Sunday, 18 December 2011

Feeling The Joy

Feeling The Joy December 15, 2011


This time of year my wallet is full of lists, those crumpled up, half crossed off reminders that I still have things to do.

The best thing about lists, is drawing a line through the last item. I feel entitled to celebrate by hanging out at the book store with a gingerbread latte, making fun of the titles by adding “in bed with no clothes on.” Try it, it's funny. The Clockwork Prince In Bed With No Clothes On. See?

Lately though, when I peek into the vortex of disorganization that is my purse, I continually find unfinished lists, and that means no gingerbread latte for me. I begin to resent all the errands, which I now call 'things that get in the way of stuff I really want to do'.

I love the holidays...really I do, but sometimes the work involved in putting the Merry in Christmas leaves me exhausted and more bitter than Scrooge.

With baking, mailing packages, and making sure everyone knows their line (yes singular) for the Christmas play, I roam the Shopping Malls—otherwise known as the black hole of commercialism—and my holiday mojo gets sucked away. I drag my parcels through the parking lot, getting my coat dirty from brushing up against the salt encrusted cars. Bah humbug is right, life would be so much more enjoyable without all the fuss.

Then, on Sunday, I listened while someone talked about feeling the joy.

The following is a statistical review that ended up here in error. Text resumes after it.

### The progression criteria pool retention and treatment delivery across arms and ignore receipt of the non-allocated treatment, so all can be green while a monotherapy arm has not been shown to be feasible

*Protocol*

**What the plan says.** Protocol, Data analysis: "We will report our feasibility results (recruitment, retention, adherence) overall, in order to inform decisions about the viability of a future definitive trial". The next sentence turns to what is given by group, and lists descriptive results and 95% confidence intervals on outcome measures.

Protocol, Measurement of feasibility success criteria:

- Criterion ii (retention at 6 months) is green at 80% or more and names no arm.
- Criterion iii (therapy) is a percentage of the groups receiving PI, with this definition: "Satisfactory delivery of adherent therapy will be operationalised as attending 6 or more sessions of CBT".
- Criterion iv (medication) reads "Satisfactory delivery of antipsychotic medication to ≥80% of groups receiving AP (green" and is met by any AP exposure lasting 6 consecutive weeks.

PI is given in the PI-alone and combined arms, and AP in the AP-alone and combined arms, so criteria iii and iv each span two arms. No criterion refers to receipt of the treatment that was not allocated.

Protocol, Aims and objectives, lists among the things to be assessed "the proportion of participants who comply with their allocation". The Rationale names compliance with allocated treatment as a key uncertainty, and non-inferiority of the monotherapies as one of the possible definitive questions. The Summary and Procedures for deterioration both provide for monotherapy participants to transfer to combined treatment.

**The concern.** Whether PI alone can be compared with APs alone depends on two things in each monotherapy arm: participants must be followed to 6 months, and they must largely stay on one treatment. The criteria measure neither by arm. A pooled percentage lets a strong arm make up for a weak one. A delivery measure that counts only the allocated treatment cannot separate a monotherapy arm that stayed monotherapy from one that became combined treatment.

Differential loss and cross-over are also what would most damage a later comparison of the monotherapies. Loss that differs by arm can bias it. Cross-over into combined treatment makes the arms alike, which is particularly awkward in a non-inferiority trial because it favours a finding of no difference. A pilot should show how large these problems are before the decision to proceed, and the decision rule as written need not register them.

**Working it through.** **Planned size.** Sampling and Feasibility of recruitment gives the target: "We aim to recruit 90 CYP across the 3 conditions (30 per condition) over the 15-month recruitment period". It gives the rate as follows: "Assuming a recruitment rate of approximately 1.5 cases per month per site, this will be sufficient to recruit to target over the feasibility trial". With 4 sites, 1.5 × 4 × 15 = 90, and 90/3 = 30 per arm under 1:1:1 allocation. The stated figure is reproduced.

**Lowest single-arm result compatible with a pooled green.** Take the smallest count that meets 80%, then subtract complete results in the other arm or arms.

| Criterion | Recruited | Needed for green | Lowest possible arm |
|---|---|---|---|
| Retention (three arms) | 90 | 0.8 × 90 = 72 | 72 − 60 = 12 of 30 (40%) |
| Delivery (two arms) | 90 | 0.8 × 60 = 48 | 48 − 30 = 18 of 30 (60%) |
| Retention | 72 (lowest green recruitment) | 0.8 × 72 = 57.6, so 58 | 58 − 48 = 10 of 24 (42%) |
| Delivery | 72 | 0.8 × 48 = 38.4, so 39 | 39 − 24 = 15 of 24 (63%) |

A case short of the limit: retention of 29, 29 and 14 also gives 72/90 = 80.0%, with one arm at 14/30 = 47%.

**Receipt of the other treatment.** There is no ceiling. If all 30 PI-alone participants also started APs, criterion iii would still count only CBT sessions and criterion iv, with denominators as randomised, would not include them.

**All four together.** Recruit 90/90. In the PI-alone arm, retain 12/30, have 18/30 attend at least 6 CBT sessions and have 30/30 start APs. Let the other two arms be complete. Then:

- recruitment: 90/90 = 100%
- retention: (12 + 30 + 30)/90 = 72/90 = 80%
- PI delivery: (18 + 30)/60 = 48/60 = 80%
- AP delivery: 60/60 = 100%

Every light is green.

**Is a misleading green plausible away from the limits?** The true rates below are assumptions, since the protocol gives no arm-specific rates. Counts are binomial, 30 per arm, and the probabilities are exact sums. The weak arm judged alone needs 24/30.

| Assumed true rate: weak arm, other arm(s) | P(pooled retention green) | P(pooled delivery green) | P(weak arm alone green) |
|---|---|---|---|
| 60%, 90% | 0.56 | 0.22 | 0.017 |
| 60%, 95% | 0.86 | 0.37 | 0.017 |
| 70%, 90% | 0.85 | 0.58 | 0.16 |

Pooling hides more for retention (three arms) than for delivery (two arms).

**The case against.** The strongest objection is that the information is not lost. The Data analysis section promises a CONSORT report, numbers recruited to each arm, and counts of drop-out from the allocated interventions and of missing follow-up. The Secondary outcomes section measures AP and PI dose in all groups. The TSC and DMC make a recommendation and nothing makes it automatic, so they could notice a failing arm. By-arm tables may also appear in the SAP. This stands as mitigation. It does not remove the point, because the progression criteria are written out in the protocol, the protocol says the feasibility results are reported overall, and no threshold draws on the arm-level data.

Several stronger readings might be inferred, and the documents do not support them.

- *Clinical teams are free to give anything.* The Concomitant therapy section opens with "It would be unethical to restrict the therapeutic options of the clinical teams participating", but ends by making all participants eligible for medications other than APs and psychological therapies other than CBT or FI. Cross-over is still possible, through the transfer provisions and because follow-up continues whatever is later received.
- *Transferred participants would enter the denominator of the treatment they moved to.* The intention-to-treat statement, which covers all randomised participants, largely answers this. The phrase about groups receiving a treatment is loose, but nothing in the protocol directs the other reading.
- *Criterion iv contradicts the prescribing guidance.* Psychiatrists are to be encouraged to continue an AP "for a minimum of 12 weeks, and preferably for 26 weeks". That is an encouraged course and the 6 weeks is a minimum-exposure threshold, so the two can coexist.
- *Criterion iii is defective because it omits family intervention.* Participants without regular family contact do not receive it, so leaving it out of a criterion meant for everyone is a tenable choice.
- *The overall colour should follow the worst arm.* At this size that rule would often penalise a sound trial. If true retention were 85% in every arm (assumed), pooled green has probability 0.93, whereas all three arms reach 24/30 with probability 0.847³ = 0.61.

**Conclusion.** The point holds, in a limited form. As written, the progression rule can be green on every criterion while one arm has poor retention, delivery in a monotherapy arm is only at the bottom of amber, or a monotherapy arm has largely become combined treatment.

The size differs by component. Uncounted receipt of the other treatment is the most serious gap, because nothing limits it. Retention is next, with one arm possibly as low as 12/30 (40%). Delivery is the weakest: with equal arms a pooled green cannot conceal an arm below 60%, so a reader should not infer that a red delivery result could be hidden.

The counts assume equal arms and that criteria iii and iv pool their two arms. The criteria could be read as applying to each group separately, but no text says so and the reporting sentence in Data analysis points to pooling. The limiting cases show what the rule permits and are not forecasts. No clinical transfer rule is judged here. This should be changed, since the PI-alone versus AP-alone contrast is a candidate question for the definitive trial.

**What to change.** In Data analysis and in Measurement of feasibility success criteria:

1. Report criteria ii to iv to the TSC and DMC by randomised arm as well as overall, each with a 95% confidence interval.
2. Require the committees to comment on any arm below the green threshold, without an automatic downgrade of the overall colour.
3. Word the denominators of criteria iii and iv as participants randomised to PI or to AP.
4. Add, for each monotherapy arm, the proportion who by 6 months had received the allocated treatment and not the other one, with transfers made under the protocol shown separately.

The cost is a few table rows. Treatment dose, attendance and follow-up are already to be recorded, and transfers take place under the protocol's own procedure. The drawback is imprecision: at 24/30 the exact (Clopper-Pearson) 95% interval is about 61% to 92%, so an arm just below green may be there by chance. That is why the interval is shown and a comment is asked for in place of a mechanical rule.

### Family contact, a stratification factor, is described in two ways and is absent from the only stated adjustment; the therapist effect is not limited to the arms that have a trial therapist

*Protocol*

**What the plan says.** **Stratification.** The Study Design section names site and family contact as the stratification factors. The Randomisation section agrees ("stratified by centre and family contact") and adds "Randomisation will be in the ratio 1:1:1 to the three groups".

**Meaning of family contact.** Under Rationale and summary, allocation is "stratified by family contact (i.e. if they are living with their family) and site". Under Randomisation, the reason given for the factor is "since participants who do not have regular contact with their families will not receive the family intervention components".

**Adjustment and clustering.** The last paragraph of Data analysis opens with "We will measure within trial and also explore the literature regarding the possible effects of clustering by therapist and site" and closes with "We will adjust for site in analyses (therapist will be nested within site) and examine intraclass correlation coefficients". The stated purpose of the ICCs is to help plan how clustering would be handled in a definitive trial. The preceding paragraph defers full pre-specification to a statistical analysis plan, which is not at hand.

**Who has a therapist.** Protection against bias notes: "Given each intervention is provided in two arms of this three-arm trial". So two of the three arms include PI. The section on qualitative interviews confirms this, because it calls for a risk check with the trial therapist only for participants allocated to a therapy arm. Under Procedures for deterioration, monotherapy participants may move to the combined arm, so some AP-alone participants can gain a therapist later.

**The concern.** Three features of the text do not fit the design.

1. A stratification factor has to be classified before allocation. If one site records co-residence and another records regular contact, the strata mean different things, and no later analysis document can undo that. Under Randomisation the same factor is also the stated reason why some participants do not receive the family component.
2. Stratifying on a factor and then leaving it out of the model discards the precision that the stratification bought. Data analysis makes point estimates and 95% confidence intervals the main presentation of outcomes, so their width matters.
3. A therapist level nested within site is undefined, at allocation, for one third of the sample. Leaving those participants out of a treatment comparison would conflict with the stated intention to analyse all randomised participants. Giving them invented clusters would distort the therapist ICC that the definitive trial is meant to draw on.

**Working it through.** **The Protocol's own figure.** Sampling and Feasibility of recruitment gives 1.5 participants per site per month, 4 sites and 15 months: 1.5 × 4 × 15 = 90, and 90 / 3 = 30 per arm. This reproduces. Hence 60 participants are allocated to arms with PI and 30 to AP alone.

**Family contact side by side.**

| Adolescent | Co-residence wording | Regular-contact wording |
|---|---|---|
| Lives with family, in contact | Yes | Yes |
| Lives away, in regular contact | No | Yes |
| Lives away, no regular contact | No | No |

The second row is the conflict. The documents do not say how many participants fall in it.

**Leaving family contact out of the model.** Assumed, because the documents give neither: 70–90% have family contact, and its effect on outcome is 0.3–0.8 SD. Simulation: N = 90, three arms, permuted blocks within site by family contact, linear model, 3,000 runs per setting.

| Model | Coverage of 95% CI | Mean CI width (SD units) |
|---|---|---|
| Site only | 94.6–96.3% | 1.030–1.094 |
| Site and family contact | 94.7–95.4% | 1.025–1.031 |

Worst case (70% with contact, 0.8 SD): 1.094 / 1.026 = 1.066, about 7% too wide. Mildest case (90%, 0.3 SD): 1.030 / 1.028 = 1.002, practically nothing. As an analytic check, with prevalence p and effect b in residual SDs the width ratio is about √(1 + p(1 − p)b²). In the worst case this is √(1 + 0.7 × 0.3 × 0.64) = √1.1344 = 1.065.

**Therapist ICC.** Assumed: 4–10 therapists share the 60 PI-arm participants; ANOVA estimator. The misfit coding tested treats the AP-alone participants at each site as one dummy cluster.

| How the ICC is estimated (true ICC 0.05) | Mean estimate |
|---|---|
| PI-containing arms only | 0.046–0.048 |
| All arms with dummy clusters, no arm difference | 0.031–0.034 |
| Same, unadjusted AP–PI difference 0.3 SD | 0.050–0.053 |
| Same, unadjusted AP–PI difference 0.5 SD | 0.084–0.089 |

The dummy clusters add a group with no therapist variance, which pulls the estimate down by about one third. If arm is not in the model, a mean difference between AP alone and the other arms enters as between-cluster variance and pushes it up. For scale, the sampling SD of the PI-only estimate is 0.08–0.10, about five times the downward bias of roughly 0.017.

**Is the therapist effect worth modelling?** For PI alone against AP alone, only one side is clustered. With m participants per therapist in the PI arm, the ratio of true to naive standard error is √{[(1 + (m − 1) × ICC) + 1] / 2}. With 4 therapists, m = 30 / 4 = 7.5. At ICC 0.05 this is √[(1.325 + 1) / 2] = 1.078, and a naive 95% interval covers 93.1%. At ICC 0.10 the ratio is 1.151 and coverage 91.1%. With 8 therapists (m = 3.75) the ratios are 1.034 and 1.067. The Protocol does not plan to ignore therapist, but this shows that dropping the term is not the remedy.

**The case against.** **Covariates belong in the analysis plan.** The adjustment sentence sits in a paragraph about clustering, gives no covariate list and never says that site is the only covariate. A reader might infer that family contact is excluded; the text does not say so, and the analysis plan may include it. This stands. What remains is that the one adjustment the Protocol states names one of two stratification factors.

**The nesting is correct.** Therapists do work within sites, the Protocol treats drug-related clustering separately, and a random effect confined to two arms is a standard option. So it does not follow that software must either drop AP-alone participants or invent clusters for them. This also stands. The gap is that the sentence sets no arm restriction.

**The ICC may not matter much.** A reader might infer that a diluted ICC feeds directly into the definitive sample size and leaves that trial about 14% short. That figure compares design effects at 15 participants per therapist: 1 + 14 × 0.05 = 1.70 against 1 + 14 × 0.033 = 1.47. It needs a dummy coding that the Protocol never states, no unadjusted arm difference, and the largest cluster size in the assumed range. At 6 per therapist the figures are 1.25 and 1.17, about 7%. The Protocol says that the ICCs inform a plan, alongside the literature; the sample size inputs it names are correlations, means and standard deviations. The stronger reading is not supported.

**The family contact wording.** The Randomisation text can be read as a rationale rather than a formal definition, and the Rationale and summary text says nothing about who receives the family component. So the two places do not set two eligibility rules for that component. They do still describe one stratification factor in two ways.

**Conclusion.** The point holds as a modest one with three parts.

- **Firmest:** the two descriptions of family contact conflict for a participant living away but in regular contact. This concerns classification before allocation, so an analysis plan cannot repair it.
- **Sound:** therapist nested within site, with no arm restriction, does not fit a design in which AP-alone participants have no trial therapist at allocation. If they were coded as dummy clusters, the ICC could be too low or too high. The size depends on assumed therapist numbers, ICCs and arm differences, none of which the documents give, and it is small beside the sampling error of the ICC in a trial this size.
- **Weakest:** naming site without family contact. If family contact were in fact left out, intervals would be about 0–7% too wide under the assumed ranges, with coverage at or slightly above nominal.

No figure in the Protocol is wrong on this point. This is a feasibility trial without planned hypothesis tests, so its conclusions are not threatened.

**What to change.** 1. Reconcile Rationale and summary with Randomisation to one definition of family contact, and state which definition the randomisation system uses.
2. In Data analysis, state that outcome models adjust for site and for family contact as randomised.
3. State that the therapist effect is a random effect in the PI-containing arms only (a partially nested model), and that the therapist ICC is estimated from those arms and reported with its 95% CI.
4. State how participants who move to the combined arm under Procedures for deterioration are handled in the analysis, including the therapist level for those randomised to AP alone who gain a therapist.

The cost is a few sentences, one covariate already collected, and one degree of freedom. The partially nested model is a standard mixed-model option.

Feeling the joy?

How can I feel the joy when I have all of these things to do? If I don't wrap the presents and make the cookies, who will? Like most profound moments of epiphany, their answer was simple—you feel the joy in everything you do.

One of the coolest chicks out there, Gwen Stefani, said it best, “What You Waiting For?

And truly, why delay the happiness? I realized I have a choice. Instead of begrudging the baking and shopping, I can be thankful that I'm able to buy my groceries instead of having to depend on the food bank to feed my family. And that baking with my kids is a chance to make a memory, not another chore to be completed.

There is a tangible sense of freedom when you exercise the choice to be happy.

I'm putting off dusting/vacuuming to read Christmas books with my kids. Instead of madly decorating to make everything perfect for a family party, I'm laying out all my ornaments for my beautiful nieces to have a go at the tree.

Today, I suggest you make the choice and feel the joy. Don't wait until everything is crossed off, because guess what—there's always something you forgot. So sit back, get a gingerbread latte, and read How the Grinch Stole Christmas In Bed With No Clothes On.

Cheers! *holding up latte*

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